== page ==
Composers Mark Kilian and Paul Hepker rejoin to compose an inventive score for THE BIRD CAN’T FLY, a 2007 drama of a dysfunctional family restored, starring Barbara Hershey. Kilian and Hepker, both accomplished composers on their own, previously worked together for director Gavin Hood’s RENDITION (2007)and TSOTSI (2005; winner of the Best Foreign Film Oscar) – see my interview with them in my column for 11/5/07. The musical score for THE BIRD CAN’T FLY combines the same kind of spacious exploration of world music instruments and memorable themes that has typified their previous collaborations, made up of a festive and familiar aural backdrop of flutes, voices, airy ascending percussive rhythms contrasted against the downward descent of slide guitars, all of which “lends an evocative and unsettled ambience that occasionally breaks out into bursts of hi-octane percussive muscle,” as CineMedia’s press release aptly described the music. It’s a thickly layered acoustic composition that rings with familiar flavors and evocative textures, echoing the wistful pain of awkward family moments, the grief of loss, the hesitancy of reaching out, the fulfilling joy of harmony. There are hints of the African ethnicity with which the composers laced both of their previous collaborative scores, but the majority of the music is both timeless and placeless – evoking in its rhythmic acoustics a sense of shared histories and communal gatherings. This is a tone poem for family – in its brightest and darkest moments, and the music even apart from the film carries a very pleasing air. The soundtrack includes a couple of songs written specifically for the film, as well as a New Orleans-style funeral march featuring the voice of Inara George.
THE DOCUMENTARY COLLECTION/Alan Williams/Silverscreen Music
While he’s scored all manner of films and television, Allan Williams has become particularly noted for his music for documentary films and television over the last thirteen years. This new double-CD compilation from his own label compiles 53 tracks of his best documentary music into one marvelous sampler. Williams has divided the documentaries into geographical films (AMAZON, KILIMANJARO: THE ROOF OF AFRICA, MARK TWAIN’S AMERICA, ICELAND VOLCANIC ERUPTION, etc.) on Disc 1, while the second disc features music from historical (GETTYSBURG: THE SPEECH THAT SAVED AMERICA, IN SEARCH OF LEWIS AND CLARK) and wildlife films (ISLAND OF THE SHARKS, FREEDOM OF THE SEAS, etc). Embracing a thematic approach to documentary scoring, Williams’ gifts for melody, rhythm, and instrumental textures are very much in evidence in these documentary scores, which focus on environment and situation, evoking their expressive drama from significant moments of history, the grandeur of the natural world, and the joy, and grace, and struggles of wildlife on many lands. The diversity of these documentary films and their locales and subject matter affords a great variety of musical styles, such as the joyful African chants of “Kilimanjaro,” the poignant violin soloing of “Japanese Sunset,” the powerful mix of large hand drums, female voice, and electric solo guitar in “Glaciers,” the piercing Middle Eastern singing of “The Dead Sea,” the poignant Americana of “Lincoln’s Legacy,” the reedy hollowness of ancient woodwinds and mighty drums on “Land of Vikings,” or the contrast between the quickly chanted singers and the slowly expanding melody line of the orchestra in “Journey’s End.” That’s a sense of epic grandeur in almost all of these scores, reflecting as they do the astonishing characteristics of the natural world. While Williams’ adopts ethnic traditions associated with locale in these documentary scores, there is nothing traditional about the music he evokes to enhance them. Williams’ melodies often assume the kind of gracefulness often associated with John Barry or Jerry Goldsmith. When the melody opens up out of the plaintive flutes of “The Rainforest,” for example, the music provides a stunning musical epiphany that is extremely moving. Likewise the gentle string line in “Rift Valley” when it expands to reflect with full orchestra the vast grandeur spread out before the camera. This is fine film music, plain and simple, and its collection on these two discs accommodates a fine listening experience as well as a splendid gallery of Williams’ music in this realm.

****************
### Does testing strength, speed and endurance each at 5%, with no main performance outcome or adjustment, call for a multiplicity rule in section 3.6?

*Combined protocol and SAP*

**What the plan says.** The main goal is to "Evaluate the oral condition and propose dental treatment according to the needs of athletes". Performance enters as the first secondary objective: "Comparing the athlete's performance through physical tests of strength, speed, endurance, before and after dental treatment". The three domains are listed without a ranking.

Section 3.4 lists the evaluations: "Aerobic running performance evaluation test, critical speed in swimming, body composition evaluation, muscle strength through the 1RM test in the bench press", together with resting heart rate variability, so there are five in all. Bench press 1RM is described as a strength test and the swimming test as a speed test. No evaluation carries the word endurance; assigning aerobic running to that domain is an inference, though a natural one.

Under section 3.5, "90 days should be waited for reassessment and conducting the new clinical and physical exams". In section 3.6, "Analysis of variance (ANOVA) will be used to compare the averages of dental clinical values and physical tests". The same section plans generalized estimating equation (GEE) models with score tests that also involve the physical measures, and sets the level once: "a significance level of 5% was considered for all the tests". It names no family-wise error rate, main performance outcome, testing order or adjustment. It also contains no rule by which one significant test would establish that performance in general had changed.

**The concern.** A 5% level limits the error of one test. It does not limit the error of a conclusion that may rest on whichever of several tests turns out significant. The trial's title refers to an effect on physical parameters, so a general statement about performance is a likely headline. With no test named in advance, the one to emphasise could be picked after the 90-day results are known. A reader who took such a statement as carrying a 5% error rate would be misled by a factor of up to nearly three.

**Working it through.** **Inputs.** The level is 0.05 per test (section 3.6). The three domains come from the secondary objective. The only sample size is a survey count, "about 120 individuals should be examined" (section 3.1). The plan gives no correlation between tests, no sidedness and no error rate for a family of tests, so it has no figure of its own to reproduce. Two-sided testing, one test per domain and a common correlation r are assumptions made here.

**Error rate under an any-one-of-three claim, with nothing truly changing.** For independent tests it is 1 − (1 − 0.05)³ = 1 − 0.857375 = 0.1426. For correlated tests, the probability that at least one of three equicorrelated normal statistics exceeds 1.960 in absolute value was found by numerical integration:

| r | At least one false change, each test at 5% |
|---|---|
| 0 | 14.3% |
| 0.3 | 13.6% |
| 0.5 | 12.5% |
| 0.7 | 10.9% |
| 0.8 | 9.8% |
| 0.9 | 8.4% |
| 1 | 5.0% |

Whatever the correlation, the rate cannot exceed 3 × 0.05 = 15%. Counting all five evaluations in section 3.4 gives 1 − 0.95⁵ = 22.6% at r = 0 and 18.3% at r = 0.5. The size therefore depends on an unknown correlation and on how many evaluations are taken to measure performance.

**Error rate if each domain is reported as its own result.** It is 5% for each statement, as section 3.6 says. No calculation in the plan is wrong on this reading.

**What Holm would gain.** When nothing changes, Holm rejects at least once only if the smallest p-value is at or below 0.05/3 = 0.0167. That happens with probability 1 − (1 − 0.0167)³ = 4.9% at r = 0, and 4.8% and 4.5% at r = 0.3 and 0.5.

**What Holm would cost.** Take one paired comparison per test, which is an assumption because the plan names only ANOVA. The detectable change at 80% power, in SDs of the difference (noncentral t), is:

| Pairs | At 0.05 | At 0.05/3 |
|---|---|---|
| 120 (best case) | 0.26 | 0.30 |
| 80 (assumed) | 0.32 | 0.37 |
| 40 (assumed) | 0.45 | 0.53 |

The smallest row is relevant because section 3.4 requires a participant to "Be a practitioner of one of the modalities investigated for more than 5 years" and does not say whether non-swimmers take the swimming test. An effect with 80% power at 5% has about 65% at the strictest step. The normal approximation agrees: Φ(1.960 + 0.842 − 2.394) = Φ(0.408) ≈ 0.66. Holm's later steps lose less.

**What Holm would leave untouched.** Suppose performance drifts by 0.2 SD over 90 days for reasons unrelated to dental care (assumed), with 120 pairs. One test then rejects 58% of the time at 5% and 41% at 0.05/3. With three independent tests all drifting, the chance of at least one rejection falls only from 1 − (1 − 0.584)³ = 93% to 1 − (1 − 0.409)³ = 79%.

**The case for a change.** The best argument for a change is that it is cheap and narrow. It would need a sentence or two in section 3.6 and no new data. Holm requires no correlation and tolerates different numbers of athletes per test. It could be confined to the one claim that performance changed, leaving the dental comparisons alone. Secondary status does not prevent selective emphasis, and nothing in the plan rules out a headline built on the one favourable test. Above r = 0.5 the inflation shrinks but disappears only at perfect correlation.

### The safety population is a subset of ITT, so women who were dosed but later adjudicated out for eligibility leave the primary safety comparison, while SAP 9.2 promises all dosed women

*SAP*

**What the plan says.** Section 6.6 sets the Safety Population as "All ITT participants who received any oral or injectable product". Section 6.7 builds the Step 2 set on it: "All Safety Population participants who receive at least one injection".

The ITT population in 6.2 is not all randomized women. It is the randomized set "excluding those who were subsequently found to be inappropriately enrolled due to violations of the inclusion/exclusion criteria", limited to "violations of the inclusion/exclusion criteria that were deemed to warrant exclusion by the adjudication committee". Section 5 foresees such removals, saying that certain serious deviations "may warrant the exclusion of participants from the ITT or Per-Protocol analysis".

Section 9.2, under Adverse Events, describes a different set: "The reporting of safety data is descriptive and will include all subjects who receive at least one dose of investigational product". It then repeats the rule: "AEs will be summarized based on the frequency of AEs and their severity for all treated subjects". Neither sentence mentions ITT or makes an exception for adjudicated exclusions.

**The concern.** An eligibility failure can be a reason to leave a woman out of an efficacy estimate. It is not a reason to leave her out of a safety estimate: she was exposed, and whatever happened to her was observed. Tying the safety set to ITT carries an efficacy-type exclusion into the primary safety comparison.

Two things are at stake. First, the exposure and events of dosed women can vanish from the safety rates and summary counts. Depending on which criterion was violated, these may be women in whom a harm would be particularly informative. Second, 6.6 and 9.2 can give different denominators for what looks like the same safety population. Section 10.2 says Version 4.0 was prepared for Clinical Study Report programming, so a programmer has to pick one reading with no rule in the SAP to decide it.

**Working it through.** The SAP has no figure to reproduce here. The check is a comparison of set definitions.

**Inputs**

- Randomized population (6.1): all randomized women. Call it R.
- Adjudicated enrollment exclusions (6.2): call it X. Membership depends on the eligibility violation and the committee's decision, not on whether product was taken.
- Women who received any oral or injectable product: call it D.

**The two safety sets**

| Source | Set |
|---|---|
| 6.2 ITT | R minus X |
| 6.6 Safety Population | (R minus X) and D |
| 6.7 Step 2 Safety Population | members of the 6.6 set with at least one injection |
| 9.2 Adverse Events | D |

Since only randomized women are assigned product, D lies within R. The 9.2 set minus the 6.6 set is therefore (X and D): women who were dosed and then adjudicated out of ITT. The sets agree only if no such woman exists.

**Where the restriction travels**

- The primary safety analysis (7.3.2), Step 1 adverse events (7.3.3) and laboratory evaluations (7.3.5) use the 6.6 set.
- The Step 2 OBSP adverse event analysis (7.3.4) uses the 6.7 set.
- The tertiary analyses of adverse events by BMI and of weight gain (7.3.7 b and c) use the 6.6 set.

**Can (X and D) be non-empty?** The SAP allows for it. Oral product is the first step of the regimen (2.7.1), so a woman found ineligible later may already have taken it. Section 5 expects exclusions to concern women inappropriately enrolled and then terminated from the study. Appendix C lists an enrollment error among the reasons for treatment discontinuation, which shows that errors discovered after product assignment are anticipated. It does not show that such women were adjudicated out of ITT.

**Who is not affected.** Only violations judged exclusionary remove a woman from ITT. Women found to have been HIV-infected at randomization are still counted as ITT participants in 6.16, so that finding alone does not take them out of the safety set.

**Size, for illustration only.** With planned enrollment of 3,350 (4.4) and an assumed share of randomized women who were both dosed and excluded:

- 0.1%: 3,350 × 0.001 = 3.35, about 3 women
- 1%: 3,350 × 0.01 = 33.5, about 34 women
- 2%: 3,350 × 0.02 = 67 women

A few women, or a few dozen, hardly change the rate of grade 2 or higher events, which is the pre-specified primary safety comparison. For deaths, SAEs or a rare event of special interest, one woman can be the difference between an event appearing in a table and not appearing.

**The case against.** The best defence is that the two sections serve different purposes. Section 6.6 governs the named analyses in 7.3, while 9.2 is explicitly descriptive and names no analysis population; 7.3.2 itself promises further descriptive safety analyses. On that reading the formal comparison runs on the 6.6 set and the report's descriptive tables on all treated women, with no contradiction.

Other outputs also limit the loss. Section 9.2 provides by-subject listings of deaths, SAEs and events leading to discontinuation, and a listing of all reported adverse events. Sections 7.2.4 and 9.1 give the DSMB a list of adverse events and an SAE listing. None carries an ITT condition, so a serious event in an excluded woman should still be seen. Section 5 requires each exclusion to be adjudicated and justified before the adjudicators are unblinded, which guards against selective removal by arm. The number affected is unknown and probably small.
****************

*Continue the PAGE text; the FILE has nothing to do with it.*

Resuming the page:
For more information on this and other soundtracks, see: www.alanwilliams.com
END OF THE LINE/Martin Gauthier/2M1 Records